The FDA team analyzed patient-level individual records involving identification of adverse events occurring within the 24 clinical trials that included one or more of a series of terms related to suicidal thoughts, acts, or attempts. Each SRE was then reviewed to determine whether the event described in the record represented an SRE or something else.

A team of suicide experts at Columbia University then categorized all of the SREs into five subclasses of events: events involving a suicide attempt, events indicative of imminent suicidal behavior, events involving suicidal ideation, events involving self-injury with unknown intent, and events involving some sort of injury but was not classifiable as an SRE because of insufficient information. (No suicides occurred in any of the 24 clinical trials.)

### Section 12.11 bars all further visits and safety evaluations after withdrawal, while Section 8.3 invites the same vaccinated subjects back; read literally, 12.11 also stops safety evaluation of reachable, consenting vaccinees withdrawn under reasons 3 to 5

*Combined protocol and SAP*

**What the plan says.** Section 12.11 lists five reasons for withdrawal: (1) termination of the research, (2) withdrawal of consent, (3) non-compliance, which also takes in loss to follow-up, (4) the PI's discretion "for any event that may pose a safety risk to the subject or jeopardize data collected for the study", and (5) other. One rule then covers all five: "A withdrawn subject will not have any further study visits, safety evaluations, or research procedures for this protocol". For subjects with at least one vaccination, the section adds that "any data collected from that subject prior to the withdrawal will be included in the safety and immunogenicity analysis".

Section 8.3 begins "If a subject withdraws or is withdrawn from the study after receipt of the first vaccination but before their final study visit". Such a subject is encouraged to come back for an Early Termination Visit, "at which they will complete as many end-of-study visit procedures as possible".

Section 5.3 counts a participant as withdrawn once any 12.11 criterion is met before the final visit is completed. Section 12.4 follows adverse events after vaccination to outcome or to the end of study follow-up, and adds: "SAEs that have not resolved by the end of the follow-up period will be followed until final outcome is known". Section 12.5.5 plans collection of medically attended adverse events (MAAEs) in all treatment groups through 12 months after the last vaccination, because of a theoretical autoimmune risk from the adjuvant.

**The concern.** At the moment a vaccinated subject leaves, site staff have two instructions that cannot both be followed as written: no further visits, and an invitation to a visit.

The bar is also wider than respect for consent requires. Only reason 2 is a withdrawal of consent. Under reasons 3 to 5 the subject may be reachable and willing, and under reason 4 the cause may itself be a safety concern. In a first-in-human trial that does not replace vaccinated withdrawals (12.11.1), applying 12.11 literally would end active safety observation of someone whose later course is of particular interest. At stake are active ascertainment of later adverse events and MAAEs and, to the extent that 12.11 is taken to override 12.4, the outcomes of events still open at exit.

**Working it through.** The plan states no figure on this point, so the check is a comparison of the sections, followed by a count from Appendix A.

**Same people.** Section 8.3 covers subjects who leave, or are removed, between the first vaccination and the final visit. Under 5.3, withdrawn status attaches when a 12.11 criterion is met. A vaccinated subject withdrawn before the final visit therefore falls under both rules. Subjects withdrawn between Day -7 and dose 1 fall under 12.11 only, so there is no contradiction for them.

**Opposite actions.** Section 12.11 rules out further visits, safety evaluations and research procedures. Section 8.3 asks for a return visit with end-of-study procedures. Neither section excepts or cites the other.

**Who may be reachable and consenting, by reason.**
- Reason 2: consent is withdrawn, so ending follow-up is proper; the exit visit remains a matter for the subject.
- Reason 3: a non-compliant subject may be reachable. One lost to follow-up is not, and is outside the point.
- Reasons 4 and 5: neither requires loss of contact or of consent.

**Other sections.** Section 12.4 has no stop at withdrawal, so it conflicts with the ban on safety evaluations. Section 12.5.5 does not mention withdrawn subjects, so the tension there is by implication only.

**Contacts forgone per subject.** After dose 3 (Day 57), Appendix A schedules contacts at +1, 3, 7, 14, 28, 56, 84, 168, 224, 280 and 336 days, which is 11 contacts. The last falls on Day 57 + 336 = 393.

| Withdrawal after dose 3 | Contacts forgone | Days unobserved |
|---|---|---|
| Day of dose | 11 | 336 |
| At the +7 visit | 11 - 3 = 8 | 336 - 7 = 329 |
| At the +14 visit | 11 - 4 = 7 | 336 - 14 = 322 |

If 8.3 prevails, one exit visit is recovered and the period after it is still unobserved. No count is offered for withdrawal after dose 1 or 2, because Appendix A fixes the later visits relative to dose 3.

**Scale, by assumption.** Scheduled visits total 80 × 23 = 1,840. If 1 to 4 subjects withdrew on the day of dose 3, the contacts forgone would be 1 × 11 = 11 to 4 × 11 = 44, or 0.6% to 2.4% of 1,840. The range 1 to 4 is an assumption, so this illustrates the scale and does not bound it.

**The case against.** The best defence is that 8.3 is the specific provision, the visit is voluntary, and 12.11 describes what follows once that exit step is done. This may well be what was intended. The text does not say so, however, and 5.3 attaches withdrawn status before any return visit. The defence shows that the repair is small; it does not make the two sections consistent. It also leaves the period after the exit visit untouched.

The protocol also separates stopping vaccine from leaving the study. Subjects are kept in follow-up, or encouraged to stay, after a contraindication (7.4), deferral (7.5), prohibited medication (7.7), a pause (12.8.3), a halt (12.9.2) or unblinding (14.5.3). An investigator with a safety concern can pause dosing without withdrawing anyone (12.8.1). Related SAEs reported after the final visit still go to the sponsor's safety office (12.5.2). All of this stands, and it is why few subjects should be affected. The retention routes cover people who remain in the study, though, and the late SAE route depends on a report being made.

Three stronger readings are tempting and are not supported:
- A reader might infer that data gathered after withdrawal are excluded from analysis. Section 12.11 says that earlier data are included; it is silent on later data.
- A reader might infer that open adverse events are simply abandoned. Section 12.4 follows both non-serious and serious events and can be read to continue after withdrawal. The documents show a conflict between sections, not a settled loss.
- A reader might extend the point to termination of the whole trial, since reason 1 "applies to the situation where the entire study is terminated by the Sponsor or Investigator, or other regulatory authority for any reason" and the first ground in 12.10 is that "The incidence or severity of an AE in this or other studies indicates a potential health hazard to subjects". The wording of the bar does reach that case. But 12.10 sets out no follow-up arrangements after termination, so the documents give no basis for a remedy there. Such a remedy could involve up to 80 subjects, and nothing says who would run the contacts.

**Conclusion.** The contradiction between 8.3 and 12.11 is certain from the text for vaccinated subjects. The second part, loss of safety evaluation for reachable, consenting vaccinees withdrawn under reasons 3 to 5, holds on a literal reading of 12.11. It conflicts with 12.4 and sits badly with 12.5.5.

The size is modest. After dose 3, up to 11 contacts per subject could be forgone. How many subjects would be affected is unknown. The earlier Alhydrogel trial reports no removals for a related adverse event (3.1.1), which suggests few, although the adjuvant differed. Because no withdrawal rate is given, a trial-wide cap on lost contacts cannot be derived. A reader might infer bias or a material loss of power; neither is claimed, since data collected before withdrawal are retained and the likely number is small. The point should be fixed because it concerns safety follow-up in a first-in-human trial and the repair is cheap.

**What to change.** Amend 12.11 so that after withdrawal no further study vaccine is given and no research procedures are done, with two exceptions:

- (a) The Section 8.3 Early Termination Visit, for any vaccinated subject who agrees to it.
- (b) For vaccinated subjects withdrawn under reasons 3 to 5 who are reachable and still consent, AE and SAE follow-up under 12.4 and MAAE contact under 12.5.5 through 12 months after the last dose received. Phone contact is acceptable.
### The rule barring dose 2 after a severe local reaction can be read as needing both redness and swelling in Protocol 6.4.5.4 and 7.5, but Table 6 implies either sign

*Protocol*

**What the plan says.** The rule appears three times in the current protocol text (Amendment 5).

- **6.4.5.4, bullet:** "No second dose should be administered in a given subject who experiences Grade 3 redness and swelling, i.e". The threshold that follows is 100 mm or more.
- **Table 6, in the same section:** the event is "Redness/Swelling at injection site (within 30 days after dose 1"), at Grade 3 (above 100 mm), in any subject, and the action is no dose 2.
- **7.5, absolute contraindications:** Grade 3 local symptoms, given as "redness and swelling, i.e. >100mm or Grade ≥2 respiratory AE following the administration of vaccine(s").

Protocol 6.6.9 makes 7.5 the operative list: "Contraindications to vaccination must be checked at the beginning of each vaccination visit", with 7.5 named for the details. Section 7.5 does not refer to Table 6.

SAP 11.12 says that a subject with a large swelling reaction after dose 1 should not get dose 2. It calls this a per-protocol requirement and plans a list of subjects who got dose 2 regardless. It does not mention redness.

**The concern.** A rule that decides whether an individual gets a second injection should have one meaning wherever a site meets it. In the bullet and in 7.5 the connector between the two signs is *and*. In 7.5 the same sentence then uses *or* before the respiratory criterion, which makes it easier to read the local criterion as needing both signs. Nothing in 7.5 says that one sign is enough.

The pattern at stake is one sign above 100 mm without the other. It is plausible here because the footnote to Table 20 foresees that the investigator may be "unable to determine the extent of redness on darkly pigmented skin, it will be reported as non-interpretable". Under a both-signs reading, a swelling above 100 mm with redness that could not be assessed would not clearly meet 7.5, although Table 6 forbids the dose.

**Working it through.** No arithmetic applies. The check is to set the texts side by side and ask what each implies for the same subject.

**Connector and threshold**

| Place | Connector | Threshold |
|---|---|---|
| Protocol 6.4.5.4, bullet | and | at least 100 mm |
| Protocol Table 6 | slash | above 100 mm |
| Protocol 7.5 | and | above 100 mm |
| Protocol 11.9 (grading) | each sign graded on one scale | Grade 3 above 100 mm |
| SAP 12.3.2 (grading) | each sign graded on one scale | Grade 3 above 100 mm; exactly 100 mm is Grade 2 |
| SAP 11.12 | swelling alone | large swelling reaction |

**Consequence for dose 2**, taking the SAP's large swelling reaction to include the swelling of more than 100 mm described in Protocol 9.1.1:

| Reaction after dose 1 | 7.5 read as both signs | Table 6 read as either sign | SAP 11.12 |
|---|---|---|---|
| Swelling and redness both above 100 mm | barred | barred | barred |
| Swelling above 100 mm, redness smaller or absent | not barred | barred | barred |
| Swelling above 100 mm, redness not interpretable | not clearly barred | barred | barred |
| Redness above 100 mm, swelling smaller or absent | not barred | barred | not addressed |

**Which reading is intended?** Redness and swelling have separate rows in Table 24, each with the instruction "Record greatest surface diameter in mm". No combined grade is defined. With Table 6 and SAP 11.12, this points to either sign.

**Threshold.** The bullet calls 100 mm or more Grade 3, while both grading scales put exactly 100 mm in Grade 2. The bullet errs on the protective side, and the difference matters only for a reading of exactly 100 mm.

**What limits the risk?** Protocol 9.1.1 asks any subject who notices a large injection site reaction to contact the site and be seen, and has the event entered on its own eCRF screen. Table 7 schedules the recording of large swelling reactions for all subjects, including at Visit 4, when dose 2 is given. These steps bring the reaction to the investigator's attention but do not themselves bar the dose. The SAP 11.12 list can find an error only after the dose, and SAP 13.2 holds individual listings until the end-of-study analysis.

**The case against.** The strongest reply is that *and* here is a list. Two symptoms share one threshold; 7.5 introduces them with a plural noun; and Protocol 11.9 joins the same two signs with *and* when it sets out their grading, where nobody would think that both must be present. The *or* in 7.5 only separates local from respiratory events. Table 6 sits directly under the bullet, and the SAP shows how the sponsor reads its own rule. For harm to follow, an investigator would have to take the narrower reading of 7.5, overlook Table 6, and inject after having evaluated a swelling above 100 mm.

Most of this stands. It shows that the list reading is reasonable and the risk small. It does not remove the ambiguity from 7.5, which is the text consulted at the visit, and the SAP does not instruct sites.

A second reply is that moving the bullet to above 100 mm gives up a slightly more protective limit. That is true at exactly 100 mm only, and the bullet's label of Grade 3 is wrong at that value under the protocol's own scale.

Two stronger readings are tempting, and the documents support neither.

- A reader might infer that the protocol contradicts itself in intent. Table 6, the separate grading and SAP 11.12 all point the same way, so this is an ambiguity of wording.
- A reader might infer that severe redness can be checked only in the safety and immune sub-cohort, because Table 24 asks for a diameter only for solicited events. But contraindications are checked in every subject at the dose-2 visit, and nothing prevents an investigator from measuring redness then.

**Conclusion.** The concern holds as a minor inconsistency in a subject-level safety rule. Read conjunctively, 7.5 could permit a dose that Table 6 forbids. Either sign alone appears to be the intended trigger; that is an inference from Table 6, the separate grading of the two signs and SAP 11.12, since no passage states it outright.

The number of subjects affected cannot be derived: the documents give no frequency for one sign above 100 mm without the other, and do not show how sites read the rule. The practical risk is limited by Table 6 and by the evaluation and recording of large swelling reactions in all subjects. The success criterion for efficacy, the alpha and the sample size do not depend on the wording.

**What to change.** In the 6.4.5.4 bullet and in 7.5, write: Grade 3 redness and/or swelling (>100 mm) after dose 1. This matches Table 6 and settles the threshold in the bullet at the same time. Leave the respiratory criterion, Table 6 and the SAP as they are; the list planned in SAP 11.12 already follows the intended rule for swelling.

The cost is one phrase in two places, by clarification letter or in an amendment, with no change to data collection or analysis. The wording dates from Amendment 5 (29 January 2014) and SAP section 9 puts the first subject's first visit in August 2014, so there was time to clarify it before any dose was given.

The researchers also analyzed a subset of 17 of the 24 clinical trials in which a formal depression rating scale involving a specific suicidality measure was used. They categorized change in suicidality based on any difference between the suicide-rating item at baseline and any point up to the end of the clinical trial. Hammad and colleagues used this dataset to determine "worsening of suicidality" as well as "emergence of suicidality."

Most of the 24 clinical trials were completed in the latter half of the 1990s and lasted from four to 16 weeks. Sixteen trials involved major depression, four trials involved obsessive-compulsive disorder, two trials involved generalized anxiety disorder, and one trial each involved social anxiety disorder and attention-deficit/hyperactivity disorder.

The analysis identified 109 SREs that occurred within one of the 23 clinical trials conducted by industry and 11 SREs that occurred within the Treatment of Adolescents With Depression Study (TADS), conducted by the National Institute of Mental Health.